Fleet Auto News’ Caroline Falls talks with Kirsten Corson, founder of EV sharing company Zilch in New Zealand for a FAN podcast. They chat about about NZ’s transition to EVs, Zilch’s role and the new association called Women of Electric Vehicles. The FAN podcast has a sponsor this year, Sofico Services. Thank you Sofico for making this series possible. Themes for this year are future technologies for fleets, sustainability, and circular economy principles such as reuse, remanufacture and recycle. To listen to this podcast, tap on the link here. This is an edited transcript of the conversation.
Caroline: Welcome Kirsten.
Kirsten: Thanks for having me along.
Caroline: Where are you at the moment and how’s the weather?
Kirsten: I’m in Auckland and it feels like we’ve seen the effects of climate change already. We really haven’t seen any rain for a good two months but then on the west coast of the South Island, it’s similar to the Gold Coast and Brisbane with flooding. It’s all over the show our weather.
Caroline: I think we can talk about the weather because it’s pertinent to what we’re going to chat about today — transitioning to an energy sustainable economy. I don’t think it’s something that we should argue about anymore, that climate change is upon us. I figure the push to electrification of transport, wherever we are in the world, is more critical than ever. What are your thoughts?
Kirsten: If we just look at our commitment to the Paris Agreement, the clock is ticking. Whether you believe in climate change or not, the reality is we’ve signed up to and committed to the Paris Agreement, and we need to start creating a roadmap to decarbonise our countries.
Caroline: So it’s a good segue from talking about climate change to now talk about Zilch, the company that you founded. Can you tell us what it does, when it was formed? And why you? Why did you found this company?
Kirsten: I’m co-founder. There’s two of us that set it up. Our business started as a vehicle leasing, fleet management business called Yoogo, and we started leasing cars and we could see that these cars were sitting in carparks all day.
It got us to thinking, “Was there a better way to approach large fleets?” When you look internationally, car sharing has been around for 20 years, and New Zealand has got one of the highest car ownership rates. We were always going to be a late adopter.
Australia you’ll be pleased to know is more advanced than us on that stat. We could see that there was an opportunity to introduce a more expensive electric vehicle and optimise it by sharing. So we started as a public carshare company and then over time, we’ve grown into a mobility as a service company helping businesses transition into electric vehicle fleets.
Caroline: And how long has Zilch been going and when was it formed?
Kirsten: We set up in 2015, and then we were appointed by Christchurch City Council in 2016 to roll out carsharing with electric vehicles in Christchurch. We launched officially in 2018, so we’ve been working at it for a long time.
Caroline: I love this mobility as a service business model. It’s so in keeping with circular-economy principles, to use resources so wisely. Can you talk about the growth and acceptance of mobility as a service, or Maas as we call it.
Kirsten: There are two different parts to our business. In the public car sharing part, we’ve certainly seen that develop and evolve significantly and we’re seeing strong growth in that market; obviously COVID has made it more challenging with lockdowns. With the e-Maas model, helping businesses transition into pure electric vehicles for their fleet, we’re seeing significant growth.
It’s a really large growth area because if you look at carbon accounting, say 12 months ago, you could offset internationally and it would cost you around NZ$7 per tonne of carbon. Now that rate has just gone to $121. So from a cost point of view, there’s a lot of businesses that are looking at that.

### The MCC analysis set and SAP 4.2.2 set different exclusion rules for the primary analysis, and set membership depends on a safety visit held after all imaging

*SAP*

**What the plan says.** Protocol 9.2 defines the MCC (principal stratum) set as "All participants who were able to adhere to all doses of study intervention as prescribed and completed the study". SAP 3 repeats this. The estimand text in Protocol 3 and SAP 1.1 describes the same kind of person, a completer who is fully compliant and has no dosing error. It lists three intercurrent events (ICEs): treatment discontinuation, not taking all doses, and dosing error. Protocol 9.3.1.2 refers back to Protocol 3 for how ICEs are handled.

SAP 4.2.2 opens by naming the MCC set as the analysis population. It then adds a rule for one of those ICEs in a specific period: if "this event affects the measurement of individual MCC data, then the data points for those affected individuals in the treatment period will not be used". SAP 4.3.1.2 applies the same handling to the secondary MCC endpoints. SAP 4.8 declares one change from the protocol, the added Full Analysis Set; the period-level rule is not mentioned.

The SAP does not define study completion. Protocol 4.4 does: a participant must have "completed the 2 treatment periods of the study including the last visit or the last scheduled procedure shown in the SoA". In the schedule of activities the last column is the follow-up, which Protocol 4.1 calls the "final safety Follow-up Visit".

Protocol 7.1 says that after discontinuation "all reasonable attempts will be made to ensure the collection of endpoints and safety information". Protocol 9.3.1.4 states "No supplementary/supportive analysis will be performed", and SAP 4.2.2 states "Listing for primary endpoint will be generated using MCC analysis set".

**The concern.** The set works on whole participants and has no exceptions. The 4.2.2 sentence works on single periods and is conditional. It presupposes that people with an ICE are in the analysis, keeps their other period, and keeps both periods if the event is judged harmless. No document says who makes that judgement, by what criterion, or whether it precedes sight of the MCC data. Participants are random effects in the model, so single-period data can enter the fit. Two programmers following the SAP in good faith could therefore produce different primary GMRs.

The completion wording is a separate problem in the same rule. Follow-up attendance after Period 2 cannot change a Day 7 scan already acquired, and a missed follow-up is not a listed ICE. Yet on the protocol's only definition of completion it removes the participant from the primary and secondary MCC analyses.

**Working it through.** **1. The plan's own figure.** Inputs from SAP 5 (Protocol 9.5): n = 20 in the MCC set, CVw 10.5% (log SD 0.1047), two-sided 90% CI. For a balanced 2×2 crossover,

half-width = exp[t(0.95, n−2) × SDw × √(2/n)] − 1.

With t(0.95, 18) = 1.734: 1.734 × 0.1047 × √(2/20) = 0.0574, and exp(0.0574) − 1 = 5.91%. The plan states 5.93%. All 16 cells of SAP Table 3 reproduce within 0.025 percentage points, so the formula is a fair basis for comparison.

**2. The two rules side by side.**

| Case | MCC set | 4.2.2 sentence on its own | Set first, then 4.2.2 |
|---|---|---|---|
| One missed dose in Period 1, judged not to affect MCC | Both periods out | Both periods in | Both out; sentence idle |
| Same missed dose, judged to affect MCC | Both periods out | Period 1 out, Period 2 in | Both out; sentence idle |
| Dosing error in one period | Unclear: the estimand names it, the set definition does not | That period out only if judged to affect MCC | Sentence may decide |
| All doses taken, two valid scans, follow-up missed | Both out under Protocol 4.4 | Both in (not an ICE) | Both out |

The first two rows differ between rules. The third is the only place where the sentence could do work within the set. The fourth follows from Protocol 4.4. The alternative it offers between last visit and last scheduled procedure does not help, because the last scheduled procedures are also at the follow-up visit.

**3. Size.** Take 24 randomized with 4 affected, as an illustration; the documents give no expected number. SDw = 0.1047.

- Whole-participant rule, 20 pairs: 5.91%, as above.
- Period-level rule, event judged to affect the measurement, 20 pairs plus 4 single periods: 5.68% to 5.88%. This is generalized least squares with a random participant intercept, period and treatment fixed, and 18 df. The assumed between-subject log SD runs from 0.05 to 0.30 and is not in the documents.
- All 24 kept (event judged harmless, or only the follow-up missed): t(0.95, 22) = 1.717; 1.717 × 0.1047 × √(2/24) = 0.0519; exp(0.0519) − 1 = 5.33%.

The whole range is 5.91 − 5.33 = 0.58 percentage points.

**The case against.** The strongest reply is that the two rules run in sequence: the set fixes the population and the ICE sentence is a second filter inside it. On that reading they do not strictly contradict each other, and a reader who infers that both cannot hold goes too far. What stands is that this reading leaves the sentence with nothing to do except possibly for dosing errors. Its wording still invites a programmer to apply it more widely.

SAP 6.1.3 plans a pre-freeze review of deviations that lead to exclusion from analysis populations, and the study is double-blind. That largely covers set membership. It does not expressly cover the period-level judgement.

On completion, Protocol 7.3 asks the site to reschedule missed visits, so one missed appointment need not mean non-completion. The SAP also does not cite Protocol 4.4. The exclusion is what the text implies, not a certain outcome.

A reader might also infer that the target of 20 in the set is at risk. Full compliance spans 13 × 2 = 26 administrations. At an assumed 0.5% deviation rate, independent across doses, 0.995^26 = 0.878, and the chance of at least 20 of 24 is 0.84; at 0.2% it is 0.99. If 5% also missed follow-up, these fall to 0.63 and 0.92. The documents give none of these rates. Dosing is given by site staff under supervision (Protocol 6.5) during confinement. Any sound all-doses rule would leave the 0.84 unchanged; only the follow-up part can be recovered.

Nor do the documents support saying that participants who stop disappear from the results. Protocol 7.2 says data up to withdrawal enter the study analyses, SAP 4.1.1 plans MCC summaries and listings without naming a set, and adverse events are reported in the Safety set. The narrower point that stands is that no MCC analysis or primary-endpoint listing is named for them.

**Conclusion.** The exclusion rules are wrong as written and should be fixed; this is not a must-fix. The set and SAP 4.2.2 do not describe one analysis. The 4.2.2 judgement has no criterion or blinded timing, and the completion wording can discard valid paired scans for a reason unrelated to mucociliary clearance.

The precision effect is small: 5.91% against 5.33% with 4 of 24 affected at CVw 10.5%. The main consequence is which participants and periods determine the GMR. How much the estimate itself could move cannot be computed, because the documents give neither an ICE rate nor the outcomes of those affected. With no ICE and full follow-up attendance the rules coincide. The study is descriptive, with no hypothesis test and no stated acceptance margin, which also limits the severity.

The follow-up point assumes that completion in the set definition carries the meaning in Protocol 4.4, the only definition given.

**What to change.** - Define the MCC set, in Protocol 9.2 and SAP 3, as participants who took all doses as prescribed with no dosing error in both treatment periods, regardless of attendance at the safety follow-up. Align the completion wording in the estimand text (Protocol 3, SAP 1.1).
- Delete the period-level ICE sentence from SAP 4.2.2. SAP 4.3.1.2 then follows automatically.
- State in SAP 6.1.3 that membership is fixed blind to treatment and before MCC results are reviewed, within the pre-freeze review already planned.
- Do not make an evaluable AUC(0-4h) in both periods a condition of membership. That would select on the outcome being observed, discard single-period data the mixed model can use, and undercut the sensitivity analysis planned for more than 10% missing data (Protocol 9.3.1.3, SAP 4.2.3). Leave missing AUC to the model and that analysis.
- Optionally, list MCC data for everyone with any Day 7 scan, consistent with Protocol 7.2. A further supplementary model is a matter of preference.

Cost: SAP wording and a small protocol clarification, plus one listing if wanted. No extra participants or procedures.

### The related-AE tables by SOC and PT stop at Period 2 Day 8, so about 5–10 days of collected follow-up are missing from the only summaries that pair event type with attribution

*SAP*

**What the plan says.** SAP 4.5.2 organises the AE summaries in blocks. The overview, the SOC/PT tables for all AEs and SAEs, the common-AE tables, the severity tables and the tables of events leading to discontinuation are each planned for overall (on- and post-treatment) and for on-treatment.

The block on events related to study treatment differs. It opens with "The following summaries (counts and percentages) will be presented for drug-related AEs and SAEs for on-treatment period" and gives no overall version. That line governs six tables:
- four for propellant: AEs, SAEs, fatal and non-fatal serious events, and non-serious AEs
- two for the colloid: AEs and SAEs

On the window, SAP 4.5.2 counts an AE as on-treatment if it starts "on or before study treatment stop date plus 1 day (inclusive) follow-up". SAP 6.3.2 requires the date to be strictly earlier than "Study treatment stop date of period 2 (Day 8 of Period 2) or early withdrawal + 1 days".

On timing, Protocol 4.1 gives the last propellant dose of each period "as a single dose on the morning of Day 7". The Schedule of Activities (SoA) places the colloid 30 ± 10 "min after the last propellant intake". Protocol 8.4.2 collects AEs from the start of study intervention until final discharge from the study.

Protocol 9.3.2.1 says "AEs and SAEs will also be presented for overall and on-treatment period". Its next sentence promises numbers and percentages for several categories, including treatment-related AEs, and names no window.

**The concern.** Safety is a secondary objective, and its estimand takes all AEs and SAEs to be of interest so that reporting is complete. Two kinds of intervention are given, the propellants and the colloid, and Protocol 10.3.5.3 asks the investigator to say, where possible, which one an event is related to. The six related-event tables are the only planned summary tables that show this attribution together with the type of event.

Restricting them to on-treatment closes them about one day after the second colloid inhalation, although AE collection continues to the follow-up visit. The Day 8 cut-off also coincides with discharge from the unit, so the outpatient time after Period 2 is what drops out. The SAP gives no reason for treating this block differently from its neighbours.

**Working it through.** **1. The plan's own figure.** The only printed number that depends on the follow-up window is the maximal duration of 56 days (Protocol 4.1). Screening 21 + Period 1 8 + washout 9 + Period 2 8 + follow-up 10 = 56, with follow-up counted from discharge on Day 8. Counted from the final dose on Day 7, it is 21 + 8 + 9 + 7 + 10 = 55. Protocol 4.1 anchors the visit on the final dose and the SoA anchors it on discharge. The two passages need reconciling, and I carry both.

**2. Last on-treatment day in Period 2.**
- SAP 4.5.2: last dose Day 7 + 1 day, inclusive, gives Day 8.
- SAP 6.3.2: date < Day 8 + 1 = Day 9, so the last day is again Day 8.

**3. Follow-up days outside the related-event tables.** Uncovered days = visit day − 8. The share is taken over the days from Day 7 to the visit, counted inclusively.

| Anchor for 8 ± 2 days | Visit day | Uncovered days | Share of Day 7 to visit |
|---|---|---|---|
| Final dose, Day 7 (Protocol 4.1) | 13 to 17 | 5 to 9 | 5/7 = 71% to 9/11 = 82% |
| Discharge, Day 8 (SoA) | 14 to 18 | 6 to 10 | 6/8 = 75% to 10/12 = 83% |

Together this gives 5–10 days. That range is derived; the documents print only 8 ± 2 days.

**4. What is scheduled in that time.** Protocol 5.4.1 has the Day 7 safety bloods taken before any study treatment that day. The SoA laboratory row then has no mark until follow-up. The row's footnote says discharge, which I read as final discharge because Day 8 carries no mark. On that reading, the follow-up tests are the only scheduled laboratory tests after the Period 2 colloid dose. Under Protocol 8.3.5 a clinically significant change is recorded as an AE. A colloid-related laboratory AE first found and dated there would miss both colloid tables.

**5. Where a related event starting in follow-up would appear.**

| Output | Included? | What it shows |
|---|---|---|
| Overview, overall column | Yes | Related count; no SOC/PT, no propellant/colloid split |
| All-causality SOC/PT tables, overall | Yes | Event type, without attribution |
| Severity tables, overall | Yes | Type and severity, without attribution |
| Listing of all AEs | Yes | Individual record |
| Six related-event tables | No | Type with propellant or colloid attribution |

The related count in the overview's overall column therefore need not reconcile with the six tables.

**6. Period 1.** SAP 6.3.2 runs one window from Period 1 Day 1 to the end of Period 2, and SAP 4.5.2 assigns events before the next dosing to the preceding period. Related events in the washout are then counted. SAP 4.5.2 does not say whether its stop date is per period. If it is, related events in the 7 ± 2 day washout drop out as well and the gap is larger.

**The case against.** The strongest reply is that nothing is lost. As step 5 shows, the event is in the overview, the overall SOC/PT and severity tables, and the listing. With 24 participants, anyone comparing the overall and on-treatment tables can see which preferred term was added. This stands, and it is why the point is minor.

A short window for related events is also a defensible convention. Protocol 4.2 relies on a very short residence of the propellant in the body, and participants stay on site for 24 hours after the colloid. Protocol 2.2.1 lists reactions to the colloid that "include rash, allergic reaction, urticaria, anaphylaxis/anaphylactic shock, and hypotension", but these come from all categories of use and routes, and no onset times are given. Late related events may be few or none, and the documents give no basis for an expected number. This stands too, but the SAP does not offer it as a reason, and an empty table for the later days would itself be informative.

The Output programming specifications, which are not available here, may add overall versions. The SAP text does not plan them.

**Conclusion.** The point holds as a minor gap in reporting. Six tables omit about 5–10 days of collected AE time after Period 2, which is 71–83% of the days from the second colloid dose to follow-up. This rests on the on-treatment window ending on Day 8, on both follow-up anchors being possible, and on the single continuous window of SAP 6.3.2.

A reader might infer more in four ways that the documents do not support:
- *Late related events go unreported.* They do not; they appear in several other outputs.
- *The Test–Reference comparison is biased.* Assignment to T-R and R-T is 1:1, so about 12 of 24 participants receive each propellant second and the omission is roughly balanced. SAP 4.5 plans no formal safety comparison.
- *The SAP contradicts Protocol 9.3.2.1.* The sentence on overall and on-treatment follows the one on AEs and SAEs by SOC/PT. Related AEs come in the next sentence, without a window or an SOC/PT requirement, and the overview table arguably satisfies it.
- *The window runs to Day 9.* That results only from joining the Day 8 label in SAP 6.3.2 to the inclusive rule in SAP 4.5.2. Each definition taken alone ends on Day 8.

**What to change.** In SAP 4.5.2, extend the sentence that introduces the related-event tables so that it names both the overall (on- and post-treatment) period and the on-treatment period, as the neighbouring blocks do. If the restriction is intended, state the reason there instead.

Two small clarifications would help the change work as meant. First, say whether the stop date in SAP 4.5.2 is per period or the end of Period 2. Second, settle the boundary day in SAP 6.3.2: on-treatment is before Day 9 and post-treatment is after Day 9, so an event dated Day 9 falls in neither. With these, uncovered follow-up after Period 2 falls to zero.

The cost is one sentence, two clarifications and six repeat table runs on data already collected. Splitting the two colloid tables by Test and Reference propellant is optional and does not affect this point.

Also, now we’ve got subsidies. You get $8,000 back on an electric vehicle if you buy one. And, we’re just about to introduce a tax on ICE vehicles, on petrol and diesel vehicles. So there’s a lot of businesses now going, “We want to do the right thing. How do we decrease our fleet size? How do we introduce electric vehicles and also charging infrastructure?”
We’ve now hit the sweet spot. We’ve spent many years learning and now we’re getting to put it into action with our business customers.
Caroline: Oh, that’s fantastic! I wanted to talk about some of the New Zealand policies. I know that $8,000 bonus came in recently. I was just curious too about parking. I don’t know what it’s like to find a parking spot in a New Zealand city these days, but it’s ridiculously difficult to find one in Australia’s east coast cities that I know well. But share-car platforms get a better deal on parking, don’t they? Do they get preferential treatment in New Zealand as they do in many municipalities here in Australia
Kirsten: Different cities have different policies and some are more accommodating than others but certainly Australia, and Europe and North America, you are ahead of the curve on carsharing compared with New Zealand. We are following closely behind. You’ve had great providers in Australia such as GoGet who have been around well over 10 years. You were earlier to adopt than New Zealand.
Caroline: So we’ve talked about EVs and Maas. Let’s talk a little bit about women in transport. Like you, I joined the fledgling group Women of Electric Vehicles. It’s an offshoot of the US Association. Can you tell us a bit more about the group as I think you had something to do with its set up down under, here in Australia and New Zealand? Is that correct?
Kirsten: I can’t take any credit for the setup whatsoever. I was asked to speak at the launch. I also sit on the New Zealand Drive Electric board and they are also a big supporter of women in EVs. I guess it’s like everything, WEV want to see more diversity around the table and conversations, and Women of Electric Vehicles is just a way, a practical start where they’ve said, “Look, here’s a list of women speakers that can speak in New Zealand, or Australia, that can give a female perspective.” It’s fantastic to see more women getting the opportunity to speak at webinars and conferences, and just showing that diversity and a different lens across the conversation.